If you are renting a sailboat and it has been a while since you have trimmed the sails, there are a few items that you should always bring along that may not be supplied by the boat’s owner.
Here is a list of the most important items needed for every sailing adventure. You can check with the boat’s owner, or the listing on GetMyBoat to see if the boat you are renting has any or all of these items.
Every boat will come with enough life jackets for all passengers. Combined with the movement of a sailboat on the water and the fact that sailors move around the boat, a lot, it is highly recommended that your wear a life jacket at all times while sailing. Do not worry; that does not mean you have to strap on the old, foam, orange life vest. PFD technology has come a long way. Now there are thin harnesses that drape over your shoulders and are secured around your waist. Some PFDs inflate automatically should you fall in the water. These days, there is no excuse not to wear your life jacket. Accidents happen, and, on a sailboat, some can leave you with reduced capacities. If you are prepared and wearing a life jacket you can reduce the risks and have fun – instead of worrying – while on the water. Information for selecting, caring for, and using your PFD can be located on the official website of the US Coast Guard.
In the old days, the only questions captains asked a sailor were “Can you tie a bowline?” and “Where’s your knife?” You should have a knife that is strong enough and sharp enough to cut through a half-inch of synthetic line. Why? Because with the pressure that wind puts on sails, lines get extremely taut. If a line gets stuck, tangled, or jammed, it can quickly impact the stability of the boat and the safety of the crew. When lines must be cut, they need to be cut immediately!
Unless you sail in a biosphere, the weather is unpredictable. Sure, the forecast may call for sunny skies and 15-knot winds, but the history of sailing disasters is filled with stories of good weather gone suddenly and extremely bad. It is a lot easier to stay calm and collected when you are dry and comfortable instead of not wet and cold.
Whether you are sailing a Sunfish for an afternoon or a yacht on a multiday charter, bring your “foulies.” What are foulies? The term refers to a windproof, waterproof jacket, bib pants, and boots. Many sailors claim that the boots are the most important part because being able to move around a boat in a storm can be awkward with footwear that is not designed for that purpose. Flexible, neoprene boots with sure-grip soles are a must.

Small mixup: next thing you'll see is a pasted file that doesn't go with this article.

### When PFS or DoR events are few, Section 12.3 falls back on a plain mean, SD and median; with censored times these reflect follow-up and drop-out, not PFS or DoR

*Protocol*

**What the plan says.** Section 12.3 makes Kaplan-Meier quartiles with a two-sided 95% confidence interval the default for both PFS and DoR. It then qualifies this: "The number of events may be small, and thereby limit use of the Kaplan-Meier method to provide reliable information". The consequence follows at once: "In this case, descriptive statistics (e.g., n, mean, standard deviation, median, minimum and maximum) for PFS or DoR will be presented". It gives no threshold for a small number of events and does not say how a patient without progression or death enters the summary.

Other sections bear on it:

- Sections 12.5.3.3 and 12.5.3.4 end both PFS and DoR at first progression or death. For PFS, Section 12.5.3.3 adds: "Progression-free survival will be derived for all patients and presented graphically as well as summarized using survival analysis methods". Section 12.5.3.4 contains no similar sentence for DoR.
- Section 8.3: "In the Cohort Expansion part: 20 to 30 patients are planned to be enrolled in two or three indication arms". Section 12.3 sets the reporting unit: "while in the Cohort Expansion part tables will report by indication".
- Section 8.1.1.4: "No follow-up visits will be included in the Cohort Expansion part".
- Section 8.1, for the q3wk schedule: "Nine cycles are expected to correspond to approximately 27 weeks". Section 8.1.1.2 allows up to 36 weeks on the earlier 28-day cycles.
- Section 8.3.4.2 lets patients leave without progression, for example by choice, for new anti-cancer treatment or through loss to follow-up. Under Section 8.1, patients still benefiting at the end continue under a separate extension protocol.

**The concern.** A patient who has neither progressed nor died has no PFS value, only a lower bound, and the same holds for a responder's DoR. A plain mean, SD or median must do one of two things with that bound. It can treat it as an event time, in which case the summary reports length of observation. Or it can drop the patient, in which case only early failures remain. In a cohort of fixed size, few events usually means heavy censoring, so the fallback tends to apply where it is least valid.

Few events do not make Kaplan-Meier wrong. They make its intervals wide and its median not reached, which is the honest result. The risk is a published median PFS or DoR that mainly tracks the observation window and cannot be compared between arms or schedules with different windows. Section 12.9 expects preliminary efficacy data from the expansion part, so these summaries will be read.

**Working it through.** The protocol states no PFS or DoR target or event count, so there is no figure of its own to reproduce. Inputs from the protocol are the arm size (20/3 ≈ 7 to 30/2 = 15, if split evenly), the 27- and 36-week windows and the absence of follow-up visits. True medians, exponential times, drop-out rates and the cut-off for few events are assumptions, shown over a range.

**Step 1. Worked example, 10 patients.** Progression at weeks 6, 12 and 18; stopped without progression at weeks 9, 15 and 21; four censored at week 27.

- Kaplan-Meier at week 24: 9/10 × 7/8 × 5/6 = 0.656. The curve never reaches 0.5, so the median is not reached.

Yes, a paper chart. If you are sailing into unfamiliar waters, you need to know where the water is shallow, where hazards exist and, of course, how to reach your destination. Electronic GPS chart plotters are great, giving you a real-time image of your boat on an electronic version of a paper chart. However, paper charts make it easier to plan your route and, well, electronics sometimes fail, freeze, or malfunction. Sailing with paper charts for backup is essential.
If your boat does not come with a VHF (Very High Frequency) radio, you can purchase inexpensive, handheld versions that are powerful enough to communicate with land-based stations (marinas, coast guard, etc.) and other boats. Monitor Channel 16 in most areas and you will hear all official communications to mariners in your area, including any local warnings or other concerns. The VHF radio is also your link to help should you need it.
The promise of sailing is self-propulsion. With nothing but the wind, delivered courtesy of Mother Nature, you can go anywhere in the world. Think about it! You are not dependent on gasoline to get you anywhere. With a sunny sky, a well-stocked galley, and the wind at your back you are free to wander like many adventurers have for thousands of years.
So, go for it! Cast the line, trim the sails, and head out for your adventure. When you are prepared, you will forget about your land-based troubles within a few minutes and be free to follow the wind wherever it takes you!